Small Business Summit Speaker Notes Vital Leadership Lessons
U.S. Chamber of Commerce's Small Business Summit
05.01.13 | By Kaelan Hollon
I sat in on a few sessions at yesterday’s US Chamber of Commerce’s Small Business Summit, where I was lucky enough snag a front row seat (!) to hear General Michael Hayden give leadership advice to small businesses owners. He had some tough-love lessons for small business leaders drawn on his experience as Director of the Central Intelligence Agency and National Security Agency. His advice was especially cogent given the hundreds of thousands of large and small businesses who provide services and supplies to the biopharmaceutical industry.
In Virginia, for instance, 17 biopharmaceutical companies have more than 4,608 business relationships with smaller vendors, as reported on our Virginia vendor map through the We Work For Health program. If that number didn’t knock your socks off, consider this one: those 4,608 vendor relationships represent more than $701,428,295 of spending within the state. That spending doesn’t even count the jobs, both direct and indirect, supplied by the biopharmaceutical industry itself. Small businesses matter to the biopharmaceutical industry as they research and develop new medicine; they always have. Listening to General Hayden’s speech yesterday drove that point home.
General Hayden’s life lessons for business owners were fairly simple: first, real humility counts, in that whatever decision you’re faced with making is one you’ll have to live with the rest of your life. Second, the more senior Gen. Hayden rose in the ranks of the intelligence community, the more he realized success was really about what he learned in first grade or from his parents. He further noted that it became increasingly important for him to truly winnow down a list of what he could or could not do in a day; sifting through what was delegable, from what had to be personal. He noted that staying true to oneself was consistently important throughout his career, and that there is no success drawn from a character transplant. Further, being very involved in the hiring process became essential in his role, and integral to success. He spent a good amount of time picking great people, getting to know them, and then setting their parameters and letting them go. He noted, also, that learning how to read a situation and act upon it became vital, as well as knowing how to employ people skilled at doing the same.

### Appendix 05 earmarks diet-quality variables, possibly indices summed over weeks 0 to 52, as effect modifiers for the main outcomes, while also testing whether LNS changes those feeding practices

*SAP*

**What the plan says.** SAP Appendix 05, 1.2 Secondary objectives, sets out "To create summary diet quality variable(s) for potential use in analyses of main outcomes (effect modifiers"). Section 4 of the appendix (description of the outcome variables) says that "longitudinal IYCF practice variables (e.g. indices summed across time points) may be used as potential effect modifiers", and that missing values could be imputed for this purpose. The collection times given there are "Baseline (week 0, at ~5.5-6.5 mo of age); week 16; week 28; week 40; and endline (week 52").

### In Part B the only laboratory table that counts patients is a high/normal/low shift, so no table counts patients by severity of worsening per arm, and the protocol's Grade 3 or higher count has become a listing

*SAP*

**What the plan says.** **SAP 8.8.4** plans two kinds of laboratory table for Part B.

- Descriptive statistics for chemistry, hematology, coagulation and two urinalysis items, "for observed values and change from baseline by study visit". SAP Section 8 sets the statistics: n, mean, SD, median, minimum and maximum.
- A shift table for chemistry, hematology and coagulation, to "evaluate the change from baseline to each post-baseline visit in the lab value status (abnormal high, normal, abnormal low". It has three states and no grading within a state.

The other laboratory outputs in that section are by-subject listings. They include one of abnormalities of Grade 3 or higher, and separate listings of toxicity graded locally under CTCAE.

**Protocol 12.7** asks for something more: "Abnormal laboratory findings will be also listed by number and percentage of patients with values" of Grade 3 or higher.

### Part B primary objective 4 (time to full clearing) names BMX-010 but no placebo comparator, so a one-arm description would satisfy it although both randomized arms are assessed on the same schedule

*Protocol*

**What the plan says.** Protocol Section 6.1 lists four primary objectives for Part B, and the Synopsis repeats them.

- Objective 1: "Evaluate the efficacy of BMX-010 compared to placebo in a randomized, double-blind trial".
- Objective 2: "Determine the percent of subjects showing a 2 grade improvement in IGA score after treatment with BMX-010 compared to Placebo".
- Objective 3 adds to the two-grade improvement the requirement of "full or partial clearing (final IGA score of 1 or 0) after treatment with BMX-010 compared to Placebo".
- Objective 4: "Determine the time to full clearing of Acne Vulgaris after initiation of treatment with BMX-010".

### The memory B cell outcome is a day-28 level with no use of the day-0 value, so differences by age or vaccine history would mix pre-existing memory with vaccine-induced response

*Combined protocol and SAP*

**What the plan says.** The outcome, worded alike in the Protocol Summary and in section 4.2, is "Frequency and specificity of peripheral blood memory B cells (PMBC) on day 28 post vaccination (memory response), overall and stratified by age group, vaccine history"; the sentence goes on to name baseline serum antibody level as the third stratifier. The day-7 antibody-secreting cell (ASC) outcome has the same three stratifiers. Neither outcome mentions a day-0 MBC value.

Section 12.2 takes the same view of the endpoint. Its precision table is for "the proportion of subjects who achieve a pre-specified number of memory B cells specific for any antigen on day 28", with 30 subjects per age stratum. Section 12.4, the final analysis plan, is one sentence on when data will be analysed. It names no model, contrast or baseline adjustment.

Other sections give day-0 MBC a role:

Later this week, I’ll be posting a Q&A with a small vendor that does business with the biopharmaceutical industry, chatting about their own business-related life lessons and growing pains. Stay tuned for more information about the smaller businesses that help in the process of making innovative medicine, and if you’re interested in the Small Business Summit, follow them on twitter with #asbs.